OUTLINE:
- Introduction
- An important point in ANOVA
- Types of ANOVA
- Calculation of on way ANOVA
- Assumption in ANOVA
- Python example
- Conclusion
Introduction of ANalysis Of VAriance (ANOVA):
Feature selection is one of the most critical tasks in machine learning that greatly impacts the performance of the model. The selection of irrelevant features not only reduces the accuracy of the model but also consumes more resources.
Let’s say we have a high dimensional dateset. The very next challenge will be selecting the best features for the model.
We have to select only those features that are non-correlated among themselves at the same time these features should be highly dependent on the target variable. In other words, we must keep only highly significant features.
In this blog, we shall discuss ANOVA, which reveals the dependency between the features and the target variable. Therefore, we shall select only those features which are highly dependent on the target variable.
Important points in ANOVA:
- The response variable, dependent variable, outcome variable, target variable are all same. It is represented as Y in the dataset.
- predictor variable and the independent variable are the same. It is represented as X.
- The Variance is the measurement of the spread between numbers in a variable. In other words, it measures how far a number is from the mean and every number in a variable.
- Null Hypothesis: means of all groups are equal.
- Alternate Hypothesis: at least mean are not equal.
- Grand Mean: mean of the dataset.
- Individual Mean: mean of each feature.
- F-ratio: used to examine if there are any differences between the group in an experiment.
Calculation of ANOVA:
Let’s say we have 3 features with 5 samples each.
Step1: Calculate the mean of the features:
Step2: Calculate the sum of squares within the groups. Refer to the below image.
Step3: Grand mean
Step4: Calculate the total sum of squares
The total sum of squares, in this case, is 257.3
Step 5: Calculate the sum of the square between the group(features)
Step 6: Getting degrees of freedom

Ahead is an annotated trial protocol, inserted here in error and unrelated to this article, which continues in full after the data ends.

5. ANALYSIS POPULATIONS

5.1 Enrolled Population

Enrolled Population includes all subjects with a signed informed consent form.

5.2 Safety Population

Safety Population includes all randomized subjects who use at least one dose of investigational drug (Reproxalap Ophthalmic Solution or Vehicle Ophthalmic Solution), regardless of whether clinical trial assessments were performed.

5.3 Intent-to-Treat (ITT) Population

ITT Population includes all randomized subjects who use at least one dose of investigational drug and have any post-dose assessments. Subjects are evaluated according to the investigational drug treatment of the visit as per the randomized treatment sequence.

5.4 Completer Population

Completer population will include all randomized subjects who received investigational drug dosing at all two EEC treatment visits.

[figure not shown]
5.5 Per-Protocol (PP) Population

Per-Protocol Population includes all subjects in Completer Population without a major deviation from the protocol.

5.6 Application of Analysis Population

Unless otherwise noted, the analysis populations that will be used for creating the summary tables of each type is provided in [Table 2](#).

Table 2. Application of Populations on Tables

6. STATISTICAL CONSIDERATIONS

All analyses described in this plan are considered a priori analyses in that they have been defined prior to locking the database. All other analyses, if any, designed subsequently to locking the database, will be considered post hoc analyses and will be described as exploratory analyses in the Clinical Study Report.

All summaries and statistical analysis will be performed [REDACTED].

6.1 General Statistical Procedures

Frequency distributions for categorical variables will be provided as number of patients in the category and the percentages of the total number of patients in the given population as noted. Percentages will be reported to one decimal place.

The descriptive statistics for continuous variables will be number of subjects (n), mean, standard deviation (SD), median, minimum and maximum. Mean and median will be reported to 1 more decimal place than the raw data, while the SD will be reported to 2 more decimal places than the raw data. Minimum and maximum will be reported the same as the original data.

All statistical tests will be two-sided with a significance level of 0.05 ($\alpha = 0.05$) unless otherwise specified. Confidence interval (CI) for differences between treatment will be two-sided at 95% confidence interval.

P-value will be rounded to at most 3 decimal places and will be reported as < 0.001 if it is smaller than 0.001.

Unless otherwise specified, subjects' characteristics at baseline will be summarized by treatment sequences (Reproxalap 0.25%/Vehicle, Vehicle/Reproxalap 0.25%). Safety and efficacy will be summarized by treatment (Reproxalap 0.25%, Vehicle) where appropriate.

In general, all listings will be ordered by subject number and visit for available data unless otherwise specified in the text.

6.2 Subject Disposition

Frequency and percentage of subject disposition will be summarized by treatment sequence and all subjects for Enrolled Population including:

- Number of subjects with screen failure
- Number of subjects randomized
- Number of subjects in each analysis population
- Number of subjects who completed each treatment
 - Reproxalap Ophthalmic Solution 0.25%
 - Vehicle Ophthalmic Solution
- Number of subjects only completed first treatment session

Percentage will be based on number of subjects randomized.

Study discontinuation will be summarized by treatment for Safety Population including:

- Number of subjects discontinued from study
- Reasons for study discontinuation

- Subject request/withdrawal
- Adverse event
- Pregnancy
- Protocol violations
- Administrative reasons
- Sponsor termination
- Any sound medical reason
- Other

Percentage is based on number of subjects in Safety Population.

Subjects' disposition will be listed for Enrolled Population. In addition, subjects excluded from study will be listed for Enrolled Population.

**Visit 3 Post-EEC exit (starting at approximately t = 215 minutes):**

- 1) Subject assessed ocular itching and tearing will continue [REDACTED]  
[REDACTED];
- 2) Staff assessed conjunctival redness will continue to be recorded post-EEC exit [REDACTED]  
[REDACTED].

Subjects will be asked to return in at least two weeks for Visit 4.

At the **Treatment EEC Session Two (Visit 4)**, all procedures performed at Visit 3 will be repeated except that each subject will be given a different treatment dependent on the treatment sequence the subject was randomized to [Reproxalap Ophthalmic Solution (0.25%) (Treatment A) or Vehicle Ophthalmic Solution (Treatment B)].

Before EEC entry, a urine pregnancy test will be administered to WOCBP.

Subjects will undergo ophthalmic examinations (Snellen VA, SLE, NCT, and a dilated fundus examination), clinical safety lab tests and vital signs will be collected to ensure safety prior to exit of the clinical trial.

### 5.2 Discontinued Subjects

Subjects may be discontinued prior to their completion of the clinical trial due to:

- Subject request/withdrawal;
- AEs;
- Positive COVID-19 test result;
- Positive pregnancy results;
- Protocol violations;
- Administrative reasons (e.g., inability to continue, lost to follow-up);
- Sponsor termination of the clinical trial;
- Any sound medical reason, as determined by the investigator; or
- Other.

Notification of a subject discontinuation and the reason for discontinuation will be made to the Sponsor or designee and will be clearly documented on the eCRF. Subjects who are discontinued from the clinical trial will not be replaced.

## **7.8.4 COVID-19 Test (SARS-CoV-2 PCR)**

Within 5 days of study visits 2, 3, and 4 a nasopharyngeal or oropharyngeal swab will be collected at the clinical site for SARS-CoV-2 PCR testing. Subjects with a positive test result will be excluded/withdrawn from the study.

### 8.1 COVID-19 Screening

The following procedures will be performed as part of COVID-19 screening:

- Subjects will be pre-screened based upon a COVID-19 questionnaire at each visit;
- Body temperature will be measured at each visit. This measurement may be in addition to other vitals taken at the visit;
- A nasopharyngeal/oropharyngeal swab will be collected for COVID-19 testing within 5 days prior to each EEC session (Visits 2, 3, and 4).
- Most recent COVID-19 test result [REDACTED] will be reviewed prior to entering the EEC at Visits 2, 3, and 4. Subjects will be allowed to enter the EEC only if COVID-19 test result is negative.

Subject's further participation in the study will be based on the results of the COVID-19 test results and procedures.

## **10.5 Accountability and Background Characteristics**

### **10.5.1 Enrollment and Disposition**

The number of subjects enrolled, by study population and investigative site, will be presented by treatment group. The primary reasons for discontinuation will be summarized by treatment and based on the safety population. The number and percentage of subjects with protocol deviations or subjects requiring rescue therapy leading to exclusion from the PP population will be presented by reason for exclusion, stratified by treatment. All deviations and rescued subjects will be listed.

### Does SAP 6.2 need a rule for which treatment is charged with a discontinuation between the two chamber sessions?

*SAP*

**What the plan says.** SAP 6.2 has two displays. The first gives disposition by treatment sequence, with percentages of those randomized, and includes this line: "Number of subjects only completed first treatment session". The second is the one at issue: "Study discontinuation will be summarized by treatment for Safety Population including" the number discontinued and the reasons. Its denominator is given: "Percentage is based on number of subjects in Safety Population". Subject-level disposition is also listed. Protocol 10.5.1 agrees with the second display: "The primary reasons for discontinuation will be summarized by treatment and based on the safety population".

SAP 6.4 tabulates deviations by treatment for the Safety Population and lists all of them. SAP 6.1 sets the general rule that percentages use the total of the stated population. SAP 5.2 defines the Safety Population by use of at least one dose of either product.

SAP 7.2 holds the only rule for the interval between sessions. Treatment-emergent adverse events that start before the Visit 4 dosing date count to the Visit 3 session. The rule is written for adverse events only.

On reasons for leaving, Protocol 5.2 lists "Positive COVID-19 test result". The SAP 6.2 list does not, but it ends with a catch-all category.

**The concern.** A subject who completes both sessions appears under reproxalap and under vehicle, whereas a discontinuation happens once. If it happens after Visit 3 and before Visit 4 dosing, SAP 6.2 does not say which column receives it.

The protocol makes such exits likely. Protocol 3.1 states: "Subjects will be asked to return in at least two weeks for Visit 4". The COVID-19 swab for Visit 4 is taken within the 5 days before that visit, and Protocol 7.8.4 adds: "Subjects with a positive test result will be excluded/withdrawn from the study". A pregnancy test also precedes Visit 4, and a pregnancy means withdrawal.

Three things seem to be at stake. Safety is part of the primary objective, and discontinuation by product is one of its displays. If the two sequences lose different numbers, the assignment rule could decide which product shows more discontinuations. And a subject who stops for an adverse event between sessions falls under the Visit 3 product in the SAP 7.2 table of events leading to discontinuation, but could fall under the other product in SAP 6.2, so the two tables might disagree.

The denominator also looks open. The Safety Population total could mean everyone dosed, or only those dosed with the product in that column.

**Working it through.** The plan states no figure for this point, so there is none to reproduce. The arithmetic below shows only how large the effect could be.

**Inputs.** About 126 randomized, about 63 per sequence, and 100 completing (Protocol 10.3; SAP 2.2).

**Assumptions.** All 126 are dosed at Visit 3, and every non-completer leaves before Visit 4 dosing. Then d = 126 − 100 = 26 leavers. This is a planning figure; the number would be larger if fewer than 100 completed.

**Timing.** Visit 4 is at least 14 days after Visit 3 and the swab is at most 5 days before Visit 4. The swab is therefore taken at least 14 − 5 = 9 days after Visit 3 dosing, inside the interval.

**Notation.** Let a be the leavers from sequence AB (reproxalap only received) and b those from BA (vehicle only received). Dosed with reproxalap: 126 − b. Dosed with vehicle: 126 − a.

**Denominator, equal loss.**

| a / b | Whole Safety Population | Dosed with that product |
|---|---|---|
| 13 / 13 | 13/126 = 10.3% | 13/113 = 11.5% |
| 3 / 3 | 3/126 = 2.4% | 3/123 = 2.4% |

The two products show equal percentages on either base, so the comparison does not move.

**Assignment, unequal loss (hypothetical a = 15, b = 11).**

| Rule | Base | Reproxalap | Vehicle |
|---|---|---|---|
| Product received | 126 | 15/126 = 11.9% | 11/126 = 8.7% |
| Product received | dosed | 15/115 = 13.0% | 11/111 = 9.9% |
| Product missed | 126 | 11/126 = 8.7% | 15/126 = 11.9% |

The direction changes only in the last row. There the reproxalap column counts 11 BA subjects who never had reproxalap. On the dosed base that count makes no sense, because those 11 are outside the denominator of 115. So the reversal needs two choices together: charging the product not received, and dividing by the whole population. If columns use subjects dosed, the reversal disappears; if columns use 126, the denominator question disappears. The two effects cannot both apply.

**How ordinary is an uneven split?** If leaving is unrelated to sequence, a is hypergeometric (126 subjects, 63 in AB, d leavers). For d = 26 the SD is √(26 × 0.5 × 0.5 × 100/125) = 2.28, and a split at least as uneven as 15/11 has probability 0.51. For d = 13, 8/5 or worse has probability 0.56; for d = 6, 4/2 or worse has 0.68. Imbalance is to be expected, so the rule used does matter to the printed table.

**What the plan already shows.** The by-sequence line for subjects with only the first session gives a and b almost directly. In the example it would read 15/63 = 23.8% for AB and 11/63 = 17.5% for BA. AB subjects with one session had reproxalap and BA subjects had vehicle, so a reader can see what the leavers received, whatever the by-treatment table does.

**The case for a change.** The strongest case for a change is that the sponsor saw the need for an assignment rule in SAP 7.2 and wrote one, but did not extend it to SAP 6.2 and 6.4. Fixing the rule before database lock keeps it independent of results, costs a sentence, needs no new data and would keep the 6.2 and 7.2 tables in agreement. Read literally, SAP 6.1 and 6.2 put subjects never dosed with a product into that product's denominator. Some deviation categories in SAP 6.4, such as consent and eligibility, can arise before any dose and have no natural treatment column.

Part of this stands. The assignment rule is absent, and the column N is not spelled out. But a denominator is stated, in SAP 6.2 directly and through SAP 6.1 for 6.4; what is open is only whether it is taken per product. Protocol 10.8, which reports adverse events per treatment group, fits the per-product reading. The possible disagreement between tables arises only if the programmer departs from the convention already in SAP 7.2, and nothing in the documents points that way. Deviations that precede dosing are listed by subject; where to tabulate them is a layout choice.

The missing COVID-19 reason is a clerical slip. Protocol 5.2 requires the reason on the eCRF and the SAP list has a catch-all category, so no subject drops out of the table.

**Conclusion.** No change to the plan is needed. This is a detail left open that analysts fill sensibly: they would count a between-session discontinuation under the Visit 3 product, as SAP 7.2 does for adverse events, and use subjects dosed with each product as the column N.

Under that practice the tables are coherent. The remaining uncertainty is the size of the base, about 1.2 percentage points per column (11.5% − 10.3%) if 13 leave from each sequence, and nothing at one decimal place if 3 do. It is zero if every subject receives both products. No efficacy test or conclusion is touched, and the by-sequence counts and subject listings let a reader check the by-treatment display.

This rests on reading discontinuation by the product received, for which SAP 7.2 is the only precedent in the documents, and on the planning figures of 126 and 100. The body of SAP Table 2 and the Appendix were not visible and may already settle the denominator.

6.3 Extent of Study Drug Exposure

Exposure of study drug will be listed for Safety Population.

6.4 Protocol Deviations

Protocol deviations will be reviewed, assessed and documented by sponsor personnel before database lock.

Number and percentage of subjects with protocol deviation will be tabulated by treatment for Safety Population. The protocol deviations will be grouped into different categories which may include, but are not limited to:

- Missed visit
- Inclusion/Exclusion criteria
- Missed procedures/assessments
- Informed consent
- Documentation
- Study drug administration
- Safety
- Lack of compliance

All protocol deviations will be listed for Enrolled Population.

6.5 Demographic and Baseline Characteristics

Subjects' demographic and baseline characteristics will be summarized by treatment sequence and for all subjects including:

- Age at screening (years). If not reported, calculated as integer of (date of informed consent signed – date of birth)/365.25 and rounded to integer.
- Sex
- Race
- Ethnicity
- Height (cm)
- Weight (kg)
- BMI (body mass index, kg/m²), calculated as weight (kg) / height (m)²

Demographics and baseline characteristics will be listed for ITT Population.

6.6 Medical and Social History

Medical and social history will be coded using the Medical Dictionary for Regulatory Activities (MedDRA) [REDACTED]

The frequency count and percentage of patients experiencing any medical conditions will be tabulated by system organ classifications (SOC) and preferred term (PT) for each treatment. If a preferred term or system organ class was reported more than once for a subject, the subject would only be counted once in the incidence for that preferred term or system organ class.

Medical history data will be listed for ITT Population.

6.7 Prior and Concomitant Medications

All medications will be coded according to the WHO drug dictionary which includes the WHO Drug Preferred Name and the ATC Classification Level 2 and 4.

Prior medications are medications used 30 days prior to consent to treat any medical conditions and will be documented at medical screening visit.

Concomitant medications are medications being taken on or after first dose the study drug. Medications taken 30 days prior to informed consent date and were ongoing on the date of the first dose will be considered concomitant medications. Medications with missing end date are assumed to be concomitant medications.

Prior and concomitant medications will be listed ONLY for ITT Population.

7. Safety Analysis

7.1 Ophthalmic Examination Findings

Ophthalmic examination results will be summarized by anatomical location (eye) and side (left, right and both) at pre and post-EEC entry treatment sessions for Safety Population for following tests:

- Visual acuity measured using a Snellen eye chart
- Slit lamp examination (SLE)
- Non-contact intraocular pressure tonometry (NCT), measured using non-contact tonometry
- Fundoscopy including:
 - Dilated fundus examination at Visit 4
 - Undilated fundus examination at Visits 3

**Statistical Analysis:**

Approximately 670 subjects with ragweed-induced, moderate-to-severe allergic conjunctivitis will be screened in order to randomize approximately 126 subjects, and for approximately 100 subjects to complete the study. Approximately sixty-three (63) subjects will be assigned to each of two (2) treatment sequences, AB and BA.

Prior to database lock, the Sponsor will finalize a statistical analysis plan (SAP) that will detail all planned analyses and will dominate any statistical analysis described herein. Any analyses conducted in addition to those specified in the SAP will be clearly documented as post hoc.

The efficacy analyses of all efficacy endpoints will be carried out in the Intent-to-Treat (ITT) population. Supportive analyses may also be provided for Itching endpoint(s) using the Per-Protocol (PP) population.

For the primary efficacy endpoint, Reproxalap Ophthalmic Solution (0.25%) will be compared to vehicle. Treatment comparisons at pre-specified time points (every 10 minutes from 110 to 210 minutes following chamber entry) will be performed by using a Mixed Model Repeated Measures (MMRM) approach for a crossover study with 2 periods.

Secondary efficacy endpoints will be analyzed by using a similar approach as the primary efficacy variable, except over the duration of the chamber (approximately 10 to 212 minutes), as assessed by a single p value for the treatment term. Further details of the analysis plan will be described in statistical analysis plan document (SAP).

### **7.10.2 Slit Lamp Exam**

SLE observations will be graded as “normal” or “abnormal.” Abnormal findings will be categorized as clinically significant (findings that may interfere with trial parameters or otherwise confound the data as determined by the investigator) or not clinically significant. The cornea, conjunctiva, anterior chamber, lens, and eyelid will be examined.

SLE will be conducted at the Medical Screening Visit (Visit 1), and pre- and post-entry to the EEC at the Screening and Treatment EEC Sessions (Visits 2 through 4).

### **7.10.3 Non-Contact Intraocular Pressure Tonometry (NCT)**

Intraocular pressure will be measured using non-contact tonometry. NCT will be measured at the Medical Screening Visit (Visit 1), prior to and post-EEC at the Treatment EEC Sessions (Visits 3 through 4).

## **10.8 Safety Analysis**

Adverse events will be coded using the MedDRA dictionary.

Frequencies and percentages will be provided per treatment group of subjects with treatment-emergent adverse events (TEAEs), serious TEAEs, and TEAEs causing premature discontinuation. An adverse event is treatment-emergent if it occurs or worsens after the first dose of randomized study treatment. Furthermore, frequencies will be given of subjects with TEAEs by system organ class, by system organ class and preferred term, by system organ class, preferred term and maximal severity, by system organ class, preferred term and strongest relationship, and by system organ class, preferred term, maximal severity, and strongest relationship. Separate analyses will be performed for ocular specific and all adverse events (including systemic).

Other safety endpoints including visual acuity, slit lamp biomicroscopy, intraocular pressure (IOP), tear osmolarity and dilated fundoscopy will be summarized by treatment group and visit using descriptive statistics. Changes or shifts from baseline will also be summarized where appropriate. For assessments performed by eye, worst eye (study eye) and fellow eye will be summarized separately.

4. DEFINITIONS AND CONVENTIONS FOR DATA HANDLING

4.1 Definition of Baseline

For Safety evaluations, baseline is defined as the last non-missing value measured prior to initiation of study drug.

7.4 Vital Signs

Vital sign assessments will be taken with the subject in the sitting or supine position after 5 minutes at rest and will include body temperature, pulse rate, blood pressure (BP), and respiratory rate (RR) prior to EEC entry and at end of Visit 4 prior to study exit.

The two degrees of freedom i.e 2 and 12 will be used to pick a critical value from the F distribution table.
Step 7: Getting F-ratio
Step 8: When we take 2 and 12 as input, that is F(2,12) with p-value =0.05, we get 3.885, which is also know as critical value.
As 22.59 falls in the Rejection Region, we reject Null Hypothesis. in other words, we can include this feature in the model training.
- The following python code returns F-ratio(score)
import scipy scipy.stats.f.ppf(q=1-0.05, dfn=2, dfd=12)
Types of ANOVA and facts:
- One-way ANOVA: One independent variable, with three classes and the target variable, is continuous.
- One-way ANOA example 1: an independent variable that holds “TV brand”(categorical) and it contains three brands. The dependent variable holds the price difference of TV.
- Two-way ANOVA: the primary use of two-way ANOVA is checking whether there is any interaction between two independent variables and the target variable.
- The two independent variables must be categorical and the target variable is continuous.
- Example: let’s say, we want to find out whether there is any interaction between the two independent variable physical activity(low, medium, high), standard of the student(class 8,9,10), and marks obtained by the student which is a continuous variable.
Few assumptions in ANOVA:
- The dependent variable should be continuous.
- The Independent feature should have more than two groups. Example: profession(doctor, software engineer, accountant, businessman, singer).
- If there are two independent categorical features, groups between them should not be common. Example: “doctor” group should not be present in the second feature.
- It is highly sensitive towards outliers. The presence of any outliers in the dataset reduces the validity of the result. Therefore, we must remove outliers from the dataset before pushing it to the ANOVA model.
- 1way ANOVA: the target variable should be normally distributed for the group of the independent variable. 2way ANOVA: The target variable should be normally distributed for each group of the two independent variables.
- 1way ANOVA: there should be homogeneity of variance between the independent and independent variables. 2way ANOVA: There should be homogeneity of variances for each combination of groups of the two independent features.
Homogeneity of Variances: it is an assumption which says that the distribution between the dependent and independent variable is the same.
Python example of 2 way ANOVA:
import numpy as np import pandas as pd df = pd.DataFrame({'rainfall': np.repeat(['daily', 'weekly'], 15),'sunlight': np.tile(np.repeat(['low', 'med', 'high'], 5), 2),\ 'temperature': [6, 6, 6, 5, 6, 5, 5, 6, 4, 5,6, 6, 7, 8, 7, 3, 4, 4, 4, 5,4, 4, 4, 4, 4, 5, 6, 6, 7, 8]}) import statsmodels.api as sm from statsmodels.formula.api import ols model = ols('temperature ~ C(rainfall) + C(sunlight) + C(rainfall):C(sunlight)', data=df).fit() print(sm.stats.anova_lm(model, typ=2))
Below is the picture which shows the output of the python code.
Hence, We can observe that the P-value of rainfall and sunlight is less than 0.05, which means that these factors have a high impact on temperature.
Conclusion:
In this blog, we discussed ANOVA and how it calculates manually. Moreover, We have also covered how it is useful for selecting features.
There are a few assumptions like there should not be outliers in the dataset, independent categorical variables should not have common groups.
We discussed 1-way and 2-way ANOVA. The above python code returns a p-value for each feature which will help us to select only significant features from the dataset.
We hope this article helps you to understand ANOVA at a basic level. If you any questions let us know in the comment section.